« Reply #9 on: November 18, 2015, 04:55:21 am »
We had Jack give a lecture where I work. 

I was kind of amused by the frankness of the talk when it came to discussion regarding management.  These were the people signing his paycheck, yet a lot of the lecture focused negatively on management or espoused ideas that management would find particularly unpalatable.

I'm not in management so it was nice to have Jack advocate for us lowly engineers.  (We got our fair share of tough love, too.)  It was a very good lecture but I'm left wondering how often Jack gets invited back to the same company.

Yes, we had Jack here as well. It's an excellent lecture and presentation.
 

Offline ECEdesign

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Re: EEVblog #818 - Embedded Electronics With Jack Ganssle
« Reply #10 on: November 18, 2015, 05:41:25 am »
Excellent interview Dave!  I really enjoyed it, as a student there is a lot to learn and I am eager to learn as much as I can and start building stuff.  I think its really cool where EE, Chemistry and Physics come together such as in new transistor design or data storage solutions. 
 

Offline jonwil

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Re: EEVblog #818 - Embedded Electronics With Jack Ganssle
« Reply #11 on: November 18, 2015, 09:58:57 am »
In regards to the security of cars, I think that putting a cellular connection into a car is a VERY stupid idea and whoever came up with it is an idiot.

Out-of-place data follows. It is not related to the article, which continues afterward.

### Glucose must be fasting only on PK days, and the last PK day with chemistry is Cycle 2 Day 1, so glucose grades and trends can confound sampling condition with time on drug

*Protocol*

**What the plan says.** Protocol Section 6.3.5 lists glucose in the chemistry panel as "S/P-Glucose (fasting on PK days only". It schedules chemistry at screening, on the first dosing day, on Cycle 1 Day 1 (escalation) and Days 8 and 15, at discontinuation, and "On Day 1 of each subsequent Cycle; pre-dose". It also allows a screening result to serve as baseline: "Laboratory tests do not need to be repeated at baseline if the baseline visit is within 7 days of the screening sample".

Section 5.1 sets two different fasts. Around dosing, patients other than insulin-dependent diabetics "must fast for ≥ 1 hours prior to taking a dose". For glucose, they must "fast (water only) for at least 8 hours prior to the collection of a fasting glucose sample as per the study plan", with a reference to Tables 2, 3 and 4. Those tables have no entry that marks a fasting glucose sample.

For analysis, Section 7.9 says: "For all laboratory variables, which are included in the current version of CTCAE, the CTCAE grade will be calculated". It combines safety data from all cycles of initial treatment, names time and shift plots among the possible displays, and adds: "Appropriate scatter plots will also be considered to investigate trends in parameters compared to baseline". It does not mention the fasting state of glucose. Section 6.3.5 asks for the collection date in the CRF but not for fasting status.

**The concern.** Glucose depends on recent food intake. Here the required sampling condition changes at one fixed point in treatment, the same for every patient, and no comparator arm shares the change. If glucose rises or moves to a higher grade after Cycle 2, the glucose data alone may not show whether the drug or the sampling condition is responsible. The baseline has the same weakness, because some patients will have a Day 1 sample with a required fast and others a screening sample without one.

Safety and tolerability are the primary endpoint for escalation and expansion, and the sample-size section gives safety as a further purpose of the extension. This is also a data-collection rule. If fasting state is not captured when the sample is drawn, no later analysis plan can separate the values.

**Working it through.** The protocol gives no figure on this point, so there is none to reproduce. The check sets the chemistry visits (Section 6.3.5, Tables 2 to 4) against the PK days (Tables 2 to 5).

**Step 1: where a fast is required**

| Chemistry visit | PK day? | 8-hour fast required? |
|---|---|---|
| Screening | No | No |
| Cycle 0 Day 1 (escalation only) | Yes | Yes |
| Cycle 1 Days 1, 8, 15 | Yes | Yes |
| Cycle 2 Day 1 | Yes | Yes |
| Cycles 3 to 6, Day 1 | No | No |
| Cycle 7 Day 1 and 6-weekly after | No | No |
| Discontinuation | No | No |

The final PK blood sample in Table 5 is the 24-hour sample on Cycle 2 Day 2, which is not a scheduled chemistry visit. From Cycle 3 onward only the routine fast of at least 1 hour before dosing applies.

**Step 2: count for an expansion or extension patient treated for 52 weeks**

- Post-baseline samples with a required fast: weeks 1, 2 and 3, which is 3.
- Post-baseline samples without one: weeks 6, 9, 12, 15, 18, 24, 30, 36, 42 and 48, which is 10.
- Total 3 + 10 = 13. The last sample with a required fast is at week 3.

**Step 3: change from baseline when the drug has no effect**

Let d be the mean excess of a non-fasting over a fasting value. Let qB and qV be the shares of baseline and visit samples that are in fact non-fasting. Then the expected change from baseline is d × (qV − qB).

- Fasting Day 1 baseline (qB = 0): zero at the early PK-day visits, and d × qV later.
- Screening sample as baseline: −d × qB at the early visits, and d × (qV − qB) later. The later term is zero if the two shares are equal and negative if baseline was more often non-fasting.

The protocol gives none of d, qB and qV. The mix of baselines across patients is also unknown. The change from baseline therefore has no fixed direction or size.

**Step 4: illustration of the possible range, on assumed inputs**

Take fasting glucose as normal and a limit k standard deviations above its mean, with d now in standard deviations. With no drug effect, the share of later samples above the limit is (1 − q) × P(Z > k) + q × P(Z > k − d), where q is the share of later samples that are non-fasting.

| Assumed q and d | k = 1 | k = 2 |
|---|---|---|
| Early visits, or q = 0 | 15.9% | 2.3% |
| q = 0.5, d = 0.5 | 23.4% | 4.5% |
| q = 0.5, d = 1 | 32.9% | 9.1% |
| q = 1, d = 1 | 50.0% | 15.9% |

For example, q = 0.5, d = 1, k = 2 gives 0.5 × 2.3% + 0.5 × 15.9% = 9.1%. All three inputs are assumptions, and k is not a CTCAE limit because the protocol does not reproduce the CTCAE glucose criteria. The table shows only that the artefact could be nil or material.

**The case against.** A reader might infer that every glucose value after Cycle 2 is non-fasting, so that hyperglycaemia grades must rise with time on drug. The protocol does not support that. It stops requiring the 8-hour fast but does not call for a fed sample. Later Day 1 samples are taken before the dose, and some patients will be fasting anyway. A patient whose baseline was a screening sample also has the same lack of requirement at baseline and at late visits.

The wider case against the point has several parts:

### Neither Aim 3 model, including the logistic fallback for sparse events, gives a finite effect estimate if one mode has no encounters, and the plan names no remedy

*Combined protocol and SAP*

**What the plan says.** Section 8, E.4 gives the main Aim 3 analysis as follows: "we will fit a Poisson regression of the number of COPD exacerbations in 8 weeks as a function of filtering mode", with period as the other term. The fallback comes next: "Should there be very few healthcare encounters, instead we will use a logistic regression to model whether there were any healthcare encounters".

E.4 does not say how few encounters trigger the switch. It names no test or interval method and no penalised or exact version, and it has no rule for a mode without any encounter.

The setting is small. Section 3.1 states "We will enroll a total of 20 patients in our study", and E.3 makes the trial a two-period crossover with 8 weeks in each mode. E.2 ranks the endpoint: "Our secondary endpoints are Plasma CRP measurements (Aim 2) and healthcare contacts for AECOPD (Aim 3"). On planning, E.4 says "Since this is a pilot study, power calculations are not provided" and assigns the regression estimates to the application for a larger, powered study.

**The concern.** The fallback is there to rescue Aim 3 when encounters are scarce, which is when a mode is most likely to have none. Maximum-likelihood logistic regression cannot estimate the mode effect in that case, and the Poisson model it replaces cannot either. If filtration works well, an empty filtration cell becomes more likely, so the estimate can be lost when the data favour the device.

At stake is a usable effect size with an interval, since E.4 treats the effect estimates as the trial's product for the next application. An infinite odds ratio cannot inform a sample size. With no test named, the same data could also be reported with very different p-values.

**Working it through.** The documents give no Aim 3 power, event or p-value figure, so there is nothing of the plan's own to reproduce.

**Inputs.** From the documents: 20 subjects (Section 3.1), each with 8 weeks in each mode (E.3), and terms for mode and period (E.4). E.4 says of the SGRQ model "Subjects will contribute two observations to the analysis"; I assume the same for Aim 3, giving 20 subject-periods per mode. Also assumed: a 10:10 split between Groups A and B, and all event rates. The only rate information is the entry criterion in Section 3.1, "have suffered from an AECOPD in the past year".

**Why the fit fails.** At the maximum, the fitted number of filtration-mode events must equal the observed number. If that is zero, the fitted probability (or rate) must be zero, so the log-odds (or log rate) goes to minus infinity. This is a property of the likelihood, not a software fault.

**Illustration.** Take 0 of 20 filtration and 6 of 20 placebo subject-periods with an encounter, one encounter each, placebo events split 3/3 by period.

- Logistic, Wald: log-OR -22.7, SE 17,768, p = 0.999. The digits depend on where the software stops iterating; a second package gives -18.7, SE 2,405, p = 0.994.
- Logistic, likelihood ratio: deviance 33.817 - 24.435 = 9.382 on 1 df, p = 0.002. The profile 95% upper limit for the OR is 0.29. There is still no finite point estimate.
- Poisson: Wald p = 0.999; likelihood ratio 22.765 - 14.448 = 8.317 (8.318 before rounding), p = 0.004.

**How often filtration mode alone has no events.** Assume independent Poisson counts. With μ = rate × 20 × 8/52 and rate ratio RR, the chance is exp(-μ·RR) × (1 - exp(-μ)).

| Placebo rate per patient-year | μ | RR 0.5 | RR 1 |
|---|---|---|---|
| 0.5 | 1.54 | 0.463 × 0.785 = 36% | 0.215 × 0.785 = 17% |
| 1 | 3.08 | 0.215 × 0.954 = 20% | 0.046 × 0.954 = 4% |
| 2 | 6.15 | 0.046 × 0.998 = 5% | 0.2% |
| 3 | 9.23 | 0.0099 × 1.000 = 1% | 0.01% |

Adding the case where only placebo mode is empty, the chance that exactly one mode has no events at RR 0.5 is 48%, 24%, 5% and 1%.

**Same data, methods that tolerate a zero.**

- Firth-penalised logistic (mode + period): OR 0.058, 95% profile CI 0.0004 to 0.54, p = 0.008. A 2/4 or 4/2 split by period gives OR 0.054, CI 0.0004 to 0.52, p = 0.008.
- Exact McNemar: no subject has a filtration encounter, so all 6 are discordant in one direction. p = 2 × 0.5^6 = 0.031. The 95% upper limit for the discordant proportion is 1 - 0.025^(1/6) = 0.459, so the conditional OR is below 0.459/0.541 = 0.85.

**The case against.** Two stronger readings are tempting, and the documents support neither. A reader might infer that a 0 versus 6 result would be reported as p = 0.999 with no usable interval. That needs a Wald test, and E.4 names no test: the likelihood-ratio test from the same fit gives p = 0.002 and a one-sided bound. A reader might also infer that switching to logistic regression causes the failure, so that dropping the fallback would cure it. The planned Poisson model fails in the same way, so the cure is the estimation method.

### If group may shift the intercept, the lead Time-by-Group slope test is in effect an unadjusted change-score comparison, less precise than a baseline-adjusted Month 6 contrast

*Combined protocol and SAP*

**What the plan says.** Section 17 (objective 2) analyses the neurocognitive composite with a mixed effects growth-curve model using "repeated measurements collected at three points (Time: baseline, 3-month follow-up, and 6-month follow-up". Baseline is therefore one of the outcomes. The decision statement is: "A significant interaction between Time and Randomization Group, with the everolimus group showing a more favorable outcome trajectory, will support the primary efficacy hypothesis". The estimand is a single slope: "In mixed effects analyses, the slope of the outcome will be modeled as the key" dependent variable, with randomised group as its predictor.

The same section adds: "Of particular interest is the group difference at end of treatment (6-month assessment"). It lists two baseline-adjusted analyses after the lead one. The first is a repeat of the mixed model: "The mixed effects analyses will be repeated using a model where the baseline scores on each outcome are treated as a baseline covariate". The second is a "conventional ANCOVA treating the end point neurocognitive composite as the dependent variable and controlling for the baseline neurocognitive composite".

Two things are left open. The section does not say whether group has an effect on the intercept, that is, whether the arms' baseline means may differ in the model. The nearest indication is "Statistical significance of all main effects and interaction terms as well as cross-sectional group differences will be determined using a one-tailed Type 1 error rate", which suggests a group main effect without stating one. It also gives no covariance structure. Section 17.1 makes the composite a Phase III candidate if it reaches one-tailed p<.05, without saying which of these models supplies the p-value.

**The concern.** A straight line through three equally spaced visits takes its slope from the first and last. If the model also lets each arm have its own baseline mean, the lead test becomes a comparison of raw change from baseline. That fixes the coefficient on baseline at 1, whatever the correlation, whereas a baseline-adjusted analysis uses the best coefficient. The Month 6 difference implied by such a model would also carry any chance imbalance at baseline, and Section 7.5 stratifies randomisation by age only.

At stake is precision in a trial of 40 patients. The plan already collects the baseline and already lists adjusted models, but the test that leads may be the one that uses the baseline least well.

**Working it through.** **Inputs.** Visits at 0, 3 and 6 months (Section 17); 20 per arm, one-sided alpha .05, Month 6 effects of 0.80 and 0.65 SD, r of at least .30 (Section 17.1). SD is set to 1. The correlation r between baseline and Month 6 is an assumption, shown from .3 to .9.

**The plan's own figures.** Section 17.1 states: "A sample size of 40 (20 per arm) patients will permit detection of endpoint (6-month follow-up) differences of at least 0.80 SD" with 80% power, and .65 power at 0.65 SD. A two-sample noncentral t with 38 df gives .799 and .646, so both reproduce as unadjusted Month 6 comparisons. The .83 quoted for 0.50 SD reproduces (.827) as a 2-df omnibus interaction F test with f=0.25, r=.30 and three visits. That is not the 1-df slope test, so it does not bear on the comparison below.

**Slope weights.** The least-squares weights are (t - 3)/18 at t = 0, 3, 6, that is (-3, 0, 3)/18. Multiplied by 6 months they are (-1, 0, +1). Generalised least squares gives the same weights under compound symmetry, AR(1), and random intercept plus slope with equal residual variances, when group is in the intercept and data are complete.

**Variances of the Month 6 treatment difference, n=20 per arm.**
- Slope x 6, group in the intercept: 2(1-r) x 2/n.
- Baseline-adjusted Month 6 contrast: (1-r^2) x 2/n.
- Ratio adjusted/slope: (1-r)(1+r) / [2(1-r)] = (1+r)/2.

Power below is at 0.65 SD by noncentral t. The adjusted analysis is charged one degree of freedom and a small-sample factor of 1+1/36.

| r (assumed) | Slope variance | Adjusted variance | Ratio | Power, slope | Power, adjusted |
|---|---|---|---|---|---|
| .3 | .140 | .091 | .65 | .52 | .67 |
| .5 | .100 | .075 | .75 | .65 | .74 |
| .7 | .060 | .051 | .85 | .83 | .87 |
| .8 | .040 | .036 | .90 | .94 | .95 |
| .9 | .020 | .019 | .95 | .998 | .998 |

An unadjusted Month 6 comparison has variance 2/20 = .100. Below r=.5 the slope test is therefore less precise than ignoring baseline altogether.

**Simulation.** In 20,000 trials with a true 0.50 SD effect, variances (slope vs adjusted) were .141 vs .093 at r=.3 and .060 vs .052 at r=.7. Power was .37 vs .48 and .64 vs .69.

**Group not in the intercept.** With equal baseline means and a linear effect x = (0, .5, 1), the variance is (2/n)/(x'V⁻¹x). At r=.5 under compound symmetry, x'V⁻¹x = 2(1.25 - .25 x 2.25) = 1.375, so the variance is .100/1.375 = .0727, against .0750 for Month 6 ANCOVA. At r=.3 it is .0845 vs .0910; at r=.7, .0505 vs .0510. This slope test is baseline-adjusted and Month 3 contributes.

Now we have the EU pushing a mandate for cellular connections to enable OnStar type emergency assist technology where a car will automatically notify emergency services in a serious accident (e.g. airbag deployment might trigger it).

What is needed is to go the other way. Don't have data connections (mobile, WiFi or otherwise) in cars. Any wireless interfaces that do need to exist (such as for Bluetooth stuff for phones or for tyre pressure monitoring) should be locked down tight and have no access to the vehicle systems.

The root problem though is that cars are just too complex and have too much computer control. In the olden days it used to be that there was a physical link between the brake pedal and the brakes on the car and that was it. You press the pedal, fluid flows through the brake lines and presses the brake pads and the car slows down or stops. Same with the throttle being a direct link from the accelerator pedal to the engine and its systems. Now we have ABS, traction control, stability control, anti-lock brakes, adaptive cruise control and all these other "drive by wire" technologies where the computers have the ability to control all the cars systems (quite a few cars can even have the steering actuated by the computer these days).
 

Offline djacobow

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Re: EEVblog #818 - Embedded Electronics With Jack Ganssle
« Reply #12 on: November 18, 2015, 03:53:44 pm »
Thanks for that, gentlemen. I really enjoyed that interview.

As a mid-career EE (let's call it 20 years in for round numbers), I find both of your opinions on the career prospects for EEs very interesting. I came from semiconductor and processor design world, and frankly, that's not a growth area anymore. I'm newer to the board and system level world, and am not certain whether this is a great space for the next 20. Don't get me wrong -- we can do awesome stuff, and as a hobbyist it's super-exciting, but as a career, it's not clear to me at all. Highly integrated SoCs do so much for you, and when you need to go off-chip, you can usually use a reasonably painless serial interface of some kind to communicate with the next whiz-bang do-it-all part. For the majority of designs that don't involve lots of analog or mega speed, putting a modest board together isn't that big a deal.